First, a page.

Ten Family-Friendly Things to do in Georgetown, Penang

L.I.F.E Georgetown Penang (2)

L.I.F.E Georgetown Penang (3)

L.I.F.E Georgetown Penang (5)

L.I.F.E Georgetown Penang (7)

Penang is famous for its food, but not so much as a family-friendly location per se. I think it depends on what you consider ‘family-friendly’ – do you need high chairs? Clean public toilets? Playgrounds? Amusement parks? Stroller friendly pavements? Because we traveled with a 7-year old and a 4-year old and had a really nice time exploring around. We never had any trouble with food except on a day we got caught unaware by a public holiday and most food outlets were closed.

We didn’t do all the typical touristy things or tick all the famous foods off our list, but still had a really good time on a decent budget.

Tip: Don’t buy tickets for the Hop On Hop Off bus, because you can ride on the CAT shuttle bus for free, and it goes to a large number of places as well. It’s so convenient that even locals hop on board. See the routes here. If you don’t have a plan, you could simply hop on the bus and get off whenever you spot something that interests you.

Here’s what we did, spread over 3 days, at a really leisurely pace (meaning that we even had time for afternoon naps at the hotel).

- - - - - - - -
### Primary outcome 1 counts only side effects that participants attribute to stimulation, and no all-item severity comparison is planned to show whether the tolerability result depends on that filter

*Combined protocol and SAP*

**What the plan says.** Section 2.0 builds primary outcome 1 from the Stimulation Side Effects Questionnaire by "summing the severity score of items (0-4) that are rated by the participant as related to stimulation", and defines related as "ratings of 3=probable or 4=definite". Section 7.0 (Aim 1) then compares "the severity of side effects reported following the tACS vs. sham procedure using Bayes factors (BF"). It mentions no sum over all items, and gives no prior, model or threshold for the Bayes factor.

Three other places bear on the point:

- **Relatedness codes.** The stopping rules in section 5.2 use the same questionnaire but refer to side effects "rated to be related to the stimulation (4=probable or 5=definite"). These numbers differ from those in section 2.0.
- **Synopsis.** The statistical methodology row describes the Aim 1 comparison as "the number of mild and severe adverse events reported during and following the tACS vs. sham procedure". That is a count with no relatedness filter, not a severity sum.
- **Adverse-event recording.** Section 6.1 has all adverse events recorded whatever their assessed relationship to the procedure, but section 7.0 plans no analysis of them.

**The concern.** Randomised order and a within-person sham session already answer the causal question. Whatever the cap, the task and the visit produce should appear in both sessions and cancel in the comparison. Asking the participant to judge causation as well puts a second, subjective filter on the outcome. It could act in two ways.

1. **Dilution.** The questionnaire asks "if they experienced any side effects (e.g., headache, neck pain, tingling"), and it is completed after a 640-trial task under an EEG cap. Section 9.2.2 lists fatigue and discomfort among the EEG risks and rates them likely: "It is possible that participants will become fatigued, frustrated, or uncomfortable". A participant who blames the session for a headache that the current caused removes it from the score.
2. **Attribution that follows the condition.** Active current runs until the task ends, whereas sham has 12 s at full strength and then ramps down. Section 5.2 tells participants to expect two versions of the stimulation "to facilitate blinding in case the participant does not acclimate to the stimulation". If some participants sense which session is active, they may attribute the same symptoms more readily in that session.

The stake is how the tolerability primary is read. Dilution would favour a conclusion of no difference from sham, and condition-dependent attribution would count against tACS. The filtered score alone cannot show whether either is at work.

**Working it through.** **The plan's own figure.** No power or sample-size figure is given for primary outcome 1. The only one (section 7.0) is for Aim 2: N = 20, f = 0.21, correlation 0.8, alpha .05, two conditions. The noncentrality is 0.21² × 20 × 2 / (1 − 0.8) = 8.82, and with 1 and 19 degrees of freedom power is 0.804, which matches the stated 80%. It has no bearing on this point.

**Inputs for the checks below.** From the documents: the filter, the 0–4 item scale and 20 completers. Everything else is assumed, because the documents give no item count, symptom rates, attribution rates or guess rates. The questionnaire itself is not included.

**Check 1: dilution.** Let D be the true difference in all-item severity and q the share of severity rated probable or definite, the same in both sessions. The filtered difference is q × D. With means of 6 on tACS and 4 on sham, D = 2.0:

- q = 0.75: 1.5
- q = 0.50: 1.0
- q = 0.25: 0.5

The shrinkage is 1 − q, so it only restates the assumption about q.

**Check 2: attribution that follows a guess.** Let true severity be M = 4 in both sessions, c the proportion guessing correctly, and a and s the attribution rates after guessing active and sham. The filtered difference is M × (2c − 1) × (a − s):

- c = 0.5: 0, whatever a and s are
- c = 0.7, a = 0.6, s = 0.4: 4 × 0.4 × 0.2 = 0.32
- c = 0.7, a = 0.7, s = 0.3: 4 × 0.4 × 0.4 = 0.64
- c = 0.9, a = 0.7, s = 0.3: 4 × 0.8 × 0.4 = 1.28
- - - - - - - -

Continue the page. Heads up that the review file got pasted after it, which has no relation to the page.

L.I.F.E Penang Clan Jetty (3)

L.I.F.E Penang Clan Jetty (5)

L.I.F.E Penang Clan Jetty (6)

L.I.F.E Penang Clan Jetty (1)


Starting off the day at the clan jetties proved to be an excellent idea. Our intention was to beat the heat, but that also allowed us to get ahead of a bus load of tourists. Following the flow of traffic on Pengkalan Weld, the first clan you’ll see is the Lim clan. It’s gorgeous and peaceful and we loved it. We really got to see how people lived and were mindful about respecting their personal space.

Chew Jetty is supposedly the most ‘tourist friendly’, and we found out that it simply meant that there were souvenir shops available. I was disappointed to find out that most of the shop owners simply rented the space, and were not residents. Nevertheless, it was a wonderful experience and even our little ones enjoyed the morning. Find out more about Chew Jetty here.

Cost: Free (unless you shop, or eat at the jetties. There are little eateries on the jetties, as well as on land).


L.I.F.E Penang Butterworth ferry (4)

L.I.F.E Penang Butterworth ferry (1)

L.I.F.E Penang Butterworth ferry (3)

L.I.F.E Penang Butterworth ferry (5)

L.I.F.E Penang Butterworth ferry (2)



Pretty much right next to the start of the Clan Jetties is the Raja Tun Uda Ferry Terminal. It’s kind of hidden behind the bus terminus where you’ll see lots of Rapid Penang buses.